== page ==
Midlife Vascular Risk Factors Linked to Amyloid Plaques in Alzheimer’s

New imaging findings add heft to earlier research implicating common cardiovascular risk factors in the development of Alzheimer’s disease.

Midlife Vascular Risk Factors Linked to Amyloid Plaques in Alzheimer’s

In a finding that adds heft to earlier research linking vascular disease and dementia, a new imaging study suggests the same risk factors that place patients at increased odds for cardiovascular disease also contribute to the development of amyloid plaques associated with Alzheimer’s.

Strikingly, the link was only present when vascular risk factors were seen in midlife, not later on.

These observations should provide additional impetus for aggressive early identification and management of cardiovascular risk factors, according to investigators writing in an early online publication in JAMA.

“We know from some other studies, including our own, that vascular risk factors have been associated with dementia and even Alzheimer's disease, when defined based on clinical symptoms,” lead author Rebecca Gottesman, MD, PhD (Johns Hopkins University School of Medicine, Baltimore, MD), told TCTMD in an email.

What is less clear, she explained, is the underlying pathology. Subclinical vascular changes in the brain can contribute directly to the development of vascular dementia, but Gottesman pointed out that patients rarely have pure vascular dementia or pure Alzheimer’s disease. Autopsy findings usually reveal evidence of both pathologies.

That begs the question, then, whether the vascular risk factors that directly lead to vascular dementia work additively with another pathology associated with production of the amyloid plaque deposits classically associated with Alzheimer’s disease or whether vascular risk factors somehow also contribute to the development of those plaques.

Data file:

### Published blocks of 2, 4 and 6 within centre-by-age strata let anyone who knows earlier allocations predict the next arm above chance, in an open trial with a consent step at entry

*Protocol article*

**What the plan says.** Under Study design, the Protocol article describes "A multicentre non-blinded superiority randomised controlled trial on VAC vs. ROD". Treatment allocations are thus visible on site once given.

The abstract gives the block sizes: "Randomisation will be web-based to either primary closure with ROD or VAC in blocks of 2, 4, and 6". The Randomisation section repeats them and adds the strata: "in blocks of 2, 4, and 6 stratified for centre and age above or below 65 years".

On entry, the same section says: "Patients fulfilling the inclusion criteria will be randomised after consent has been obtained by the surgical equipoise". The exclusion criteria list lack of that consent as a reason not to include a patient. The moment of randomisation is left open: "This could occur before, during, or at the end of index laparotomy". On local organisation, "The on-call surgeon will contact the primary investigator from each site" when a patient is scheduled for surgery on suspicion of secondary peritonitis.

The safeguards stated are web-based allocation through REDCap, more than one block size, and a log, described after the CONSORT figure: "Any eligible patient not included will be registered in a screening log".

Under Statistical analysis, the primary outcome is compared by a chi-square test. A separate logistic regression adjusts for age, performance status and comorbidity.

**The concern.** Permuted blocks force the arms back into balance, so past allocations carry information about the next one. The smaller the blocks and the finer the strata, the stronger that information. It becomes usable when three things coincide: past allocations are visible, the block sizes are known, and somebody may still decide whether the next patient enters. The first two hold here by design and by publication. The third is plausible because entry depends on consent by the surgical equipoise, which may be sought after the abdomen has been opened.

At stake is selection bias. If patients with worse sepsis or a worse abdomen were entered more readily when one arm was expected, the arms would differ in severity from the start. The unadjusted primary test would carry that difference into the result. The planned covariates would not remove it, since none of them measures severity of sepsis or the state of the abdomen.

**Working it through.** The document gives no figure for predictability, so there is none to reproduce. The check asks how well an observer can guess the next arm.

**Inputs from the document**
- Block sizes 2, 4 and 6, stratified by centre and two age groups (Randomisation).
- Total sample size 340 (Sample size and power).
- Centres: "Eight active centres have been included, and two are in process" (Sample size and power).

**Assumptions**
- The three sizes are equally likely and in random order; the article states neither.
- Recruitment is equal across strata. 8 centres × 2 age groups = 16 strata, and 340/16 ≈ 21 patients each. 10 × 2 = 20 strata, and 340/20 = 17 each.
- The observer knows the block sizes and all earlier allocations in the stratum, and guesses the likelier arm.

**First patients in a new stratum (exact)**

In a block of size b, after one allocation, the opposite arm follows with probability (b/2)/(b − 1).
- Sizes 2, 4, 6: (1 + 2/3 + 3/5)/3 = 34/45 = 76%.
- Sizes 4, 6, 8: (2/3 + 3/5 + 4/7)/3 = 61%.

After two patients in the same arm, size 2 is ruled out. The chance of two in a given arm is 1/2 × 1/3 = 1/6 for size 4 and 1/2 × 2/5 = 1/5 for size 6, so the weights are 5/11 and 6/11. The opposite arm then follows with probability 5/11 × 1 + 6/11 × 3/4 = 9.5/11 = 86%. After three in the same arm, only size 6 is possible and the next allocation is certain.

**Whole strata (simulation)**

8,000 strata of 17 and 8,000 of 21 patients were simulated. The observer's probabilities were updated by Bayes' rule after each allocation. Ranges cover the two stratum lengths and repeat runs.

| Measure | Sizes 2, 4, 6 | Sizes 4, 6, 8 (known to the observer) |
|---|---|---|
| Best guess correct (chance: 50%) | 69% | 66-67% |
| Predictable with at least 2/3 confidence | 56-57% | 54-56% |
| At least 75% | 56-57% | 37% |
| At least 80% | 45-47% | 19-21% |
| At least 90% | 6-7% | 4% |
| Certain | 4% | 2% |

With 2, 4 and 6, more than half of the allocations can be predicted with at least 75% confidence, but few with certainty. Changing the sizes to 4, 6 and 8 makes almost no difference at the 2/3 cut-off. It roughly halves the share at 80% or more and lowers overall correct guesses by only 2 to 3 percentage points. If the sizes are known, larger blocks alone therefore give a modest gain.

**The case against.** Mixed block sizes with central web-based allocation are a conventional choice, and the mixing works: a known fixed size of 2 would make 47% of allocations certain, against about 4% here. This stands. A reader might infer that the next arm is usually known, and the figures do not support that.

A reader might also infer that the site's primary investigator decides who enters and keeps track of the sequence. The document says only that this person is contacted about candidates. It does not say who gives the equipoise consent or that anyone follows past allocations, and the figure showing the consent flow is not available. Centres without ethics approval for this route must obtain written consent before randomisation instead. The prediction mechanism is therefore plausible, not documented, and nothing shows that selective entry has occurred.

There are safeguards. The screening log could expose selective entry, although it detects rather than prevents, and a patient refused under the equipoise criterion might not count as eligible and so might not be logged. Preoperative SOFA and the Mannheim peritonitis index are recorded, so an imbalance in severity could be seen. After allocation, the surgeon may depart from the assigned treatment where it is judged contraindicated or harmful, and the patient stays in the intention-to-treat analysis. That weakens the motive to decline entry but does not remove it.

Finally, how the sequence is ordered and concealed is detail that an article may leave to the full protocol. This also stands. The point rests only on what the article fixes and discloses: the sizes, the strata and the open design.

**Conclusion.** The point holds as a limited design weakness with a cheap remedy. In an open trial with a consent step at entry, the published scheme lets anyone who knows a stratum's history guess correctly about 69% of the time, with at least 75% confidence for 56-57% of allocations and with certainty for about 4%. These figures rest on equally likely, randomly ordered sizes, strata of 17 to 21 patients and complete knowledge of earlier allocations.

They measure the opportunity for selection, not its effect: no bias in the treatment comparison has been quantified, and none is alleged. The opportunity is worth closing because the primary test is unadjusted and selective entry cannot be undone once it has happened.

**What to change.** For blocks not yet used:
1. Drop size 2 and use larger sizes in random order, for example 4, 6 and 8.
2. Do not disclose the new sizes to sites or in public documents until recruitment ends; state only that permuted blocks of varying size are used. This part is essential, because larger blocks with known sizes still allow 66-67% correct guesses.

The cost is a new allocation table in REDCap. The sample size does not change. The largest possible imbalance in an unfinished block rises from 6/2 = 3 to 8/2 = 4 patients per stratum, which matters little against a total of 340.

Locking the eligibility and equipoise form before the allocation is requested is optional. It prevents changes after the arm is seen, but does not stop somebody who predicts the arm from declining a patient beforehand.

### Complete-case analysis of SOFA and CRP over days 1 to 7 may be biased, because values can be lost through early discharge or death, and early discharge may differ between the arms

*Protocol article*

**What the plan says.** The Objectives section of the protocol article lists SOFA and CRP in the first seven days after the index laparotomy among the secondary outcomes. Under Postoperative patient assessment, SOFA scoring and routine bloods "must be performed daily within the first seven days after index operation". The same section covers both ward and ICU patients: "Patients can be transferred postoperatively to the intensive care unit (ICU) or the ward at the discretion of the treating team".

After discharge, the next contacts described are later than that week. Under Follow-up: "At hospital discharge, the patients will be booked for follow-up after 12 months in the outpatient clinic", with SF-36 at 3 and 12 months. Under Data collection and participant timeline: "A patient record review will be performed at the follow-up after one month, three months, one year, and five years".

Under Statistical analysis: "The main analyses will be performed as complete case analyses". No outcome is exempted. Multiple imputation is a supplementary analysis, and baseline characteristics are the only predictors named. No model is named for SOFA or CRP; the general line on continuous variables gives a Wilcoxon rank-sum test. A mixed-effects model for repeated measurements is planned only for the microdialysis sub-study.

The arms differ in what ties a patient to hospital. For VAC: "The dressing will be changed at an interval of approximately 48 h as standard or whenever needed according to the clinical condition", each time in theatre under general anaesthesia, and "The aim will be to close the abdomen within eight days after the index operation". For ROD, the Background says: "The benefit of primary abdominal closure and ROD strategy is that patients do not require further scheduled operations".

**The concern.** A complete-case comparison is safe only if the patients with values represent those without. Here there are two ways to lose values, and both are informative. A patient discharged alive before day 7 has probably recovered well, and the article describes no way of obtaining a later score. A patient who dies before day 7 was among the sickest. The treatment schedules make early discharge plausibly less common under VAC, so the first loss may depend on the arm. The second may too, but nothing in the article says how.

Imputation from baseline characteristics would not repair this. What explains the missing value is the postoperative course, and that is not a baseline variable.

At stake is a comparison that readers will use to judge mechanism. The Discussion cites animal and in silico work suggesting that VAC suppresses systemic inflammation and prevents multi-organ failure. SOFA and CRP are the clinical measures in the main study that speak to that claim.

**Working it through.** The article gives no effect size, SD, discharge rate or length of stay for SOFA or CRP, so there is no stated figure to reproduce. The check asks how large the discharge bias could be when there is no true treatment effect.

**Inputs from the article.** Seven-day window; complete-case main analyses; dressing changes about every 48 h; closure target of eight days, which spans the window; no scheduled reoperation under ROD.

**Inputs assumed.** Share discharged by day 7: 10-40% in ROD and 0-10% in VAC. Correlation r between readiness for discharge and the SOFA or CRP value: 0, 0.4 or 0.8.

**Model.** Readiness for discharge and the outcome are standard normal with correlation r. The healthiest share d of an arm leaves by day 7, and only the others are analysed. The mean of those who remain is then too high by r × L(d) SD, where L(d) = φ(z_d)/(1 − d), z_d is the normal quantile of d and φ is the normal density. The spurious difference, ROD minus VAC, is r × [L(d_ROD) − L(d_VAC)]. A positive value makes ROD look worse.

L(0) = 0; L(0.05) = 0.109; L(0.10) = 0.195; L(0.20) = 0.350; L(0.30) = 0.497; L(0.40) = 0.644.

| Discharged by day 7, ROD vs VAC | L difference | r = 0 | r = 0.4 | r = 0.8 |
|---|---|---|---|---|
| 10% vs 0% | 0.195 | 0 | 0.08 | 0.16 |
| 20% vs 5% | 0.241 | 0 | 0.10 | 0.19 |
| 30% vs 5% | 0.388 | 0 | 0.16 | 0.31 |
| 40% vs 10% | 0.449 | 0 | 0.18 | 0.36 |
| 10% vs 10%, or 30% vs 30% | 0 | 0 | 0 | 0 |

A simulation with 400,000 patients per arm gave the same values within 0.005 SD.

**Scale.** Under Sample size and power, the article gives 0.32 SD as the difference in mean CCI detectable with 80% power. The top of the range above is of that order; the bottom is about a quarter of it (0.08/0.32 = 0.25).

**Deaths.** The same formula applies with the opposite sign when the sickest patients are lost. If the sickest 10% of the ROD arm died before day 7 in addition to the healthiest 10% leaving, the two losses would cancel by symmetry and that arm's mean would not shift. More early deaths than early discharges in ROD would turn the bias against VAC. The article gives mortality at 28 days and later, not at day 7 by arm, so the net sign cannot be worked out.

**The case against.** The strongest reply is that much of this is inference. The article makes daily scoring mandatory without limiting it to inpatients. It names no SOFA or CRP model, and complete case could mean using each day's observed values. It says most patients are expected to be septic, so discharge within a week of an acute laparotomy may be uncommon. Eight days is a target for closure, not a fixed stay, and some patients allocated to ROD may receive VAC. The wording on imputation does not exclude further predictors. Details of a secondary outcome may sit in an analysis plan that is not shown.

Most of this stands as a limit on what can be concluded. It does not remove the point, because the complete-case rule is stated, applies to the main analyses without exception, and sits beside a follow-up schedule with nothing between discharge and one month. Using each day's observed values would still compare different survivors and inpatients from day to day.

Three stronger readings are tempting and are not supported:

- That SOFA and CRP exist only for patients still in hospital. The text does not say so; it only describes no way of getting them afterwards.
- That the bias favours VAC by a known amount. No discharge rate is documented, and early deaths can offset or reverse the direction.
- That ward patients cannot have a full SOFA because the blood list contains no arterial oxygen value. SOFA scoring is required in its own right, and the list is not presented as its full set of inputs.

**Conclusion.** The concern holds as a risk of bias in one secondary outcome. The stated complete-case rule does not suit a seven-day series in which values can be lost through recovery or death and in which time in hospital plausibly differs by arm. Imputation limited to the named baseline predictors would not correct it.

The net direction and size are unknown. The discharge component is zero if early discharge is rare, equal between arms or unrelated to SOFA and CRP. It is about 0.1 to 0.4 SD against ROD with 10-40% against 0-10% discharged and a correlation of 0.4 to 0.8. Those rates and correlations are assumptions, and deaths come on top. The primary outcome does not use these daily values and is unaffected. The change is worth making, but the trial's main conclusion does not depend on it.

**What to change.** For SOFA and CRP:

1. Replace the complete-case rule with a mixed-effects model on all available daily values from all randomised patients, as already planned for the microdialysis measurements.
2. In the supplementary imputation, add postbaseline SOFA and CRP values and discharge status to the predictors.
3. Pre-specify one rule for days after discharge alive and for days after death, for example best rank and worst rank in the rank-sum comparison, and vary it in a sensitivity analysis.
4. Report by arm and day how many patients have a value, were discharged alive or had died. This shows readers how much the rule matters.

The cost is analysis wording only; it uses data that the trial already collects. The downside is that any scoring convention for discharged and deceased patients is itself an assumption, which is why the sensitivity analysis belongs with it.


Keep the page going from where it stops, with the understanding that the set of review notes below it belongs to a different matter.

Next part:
To find out, Gottesman and colleagues representing the Atherosclerosis Risk in Communities (ARIC) - PET Amyloid Imaging Study prospectively followed 346 participants without dementia from communities in Washington County, MD; Forsyth County, NC; and Jackson, MI. They evaluated the participants for vascular risk factors and markers starting in 1987-1989, including body mass index ≥ 30, current smoking, hypertension, diabetes, and total cholesterol ≥ 200 mg/dL. They also measured amyloid deposition in the brain using florbetapir PET scans in 2011-2013. Florbetapir uptake was calculated as a standardized uptake value ratios (SUVRs), and SUVR was considered “elevated” when it reached a value of 1.2.

Complete data on midlife vascular risk factors were available for 322 participants. Their mean age at the time of baseline assessment was 52 years, 58% were female, and 43% were black. Overall, 65 had no vascular risk factors, 123 had one risk factor, and 134 had two or more.

Amyloid SUVR was elevated in 164 patients (50.9%), which was observed when patients were a mean age of 76 years. Both elevated BMI and a higher number of vascular risk factors at midlife were associated with having an elevated SUVR at follow-up.

Independent Predictors of Elevated Amyloid SUVR

Risk Factors

Adjusted OR (95% CI)

BMI ≥ 30

2.06 (1.16-3.65)

0 Midlife Vascular Risk Factors

1 (reference)

1 Midlife Vascular Risk Factor

1.88 (0.95-3.73)

≥ 2 Midlife Vascular Risk Factors

2.88 (1.46-5.69)


Of note, the presence of vascular risk factors in late life was not significantly linked with amyloid deposition.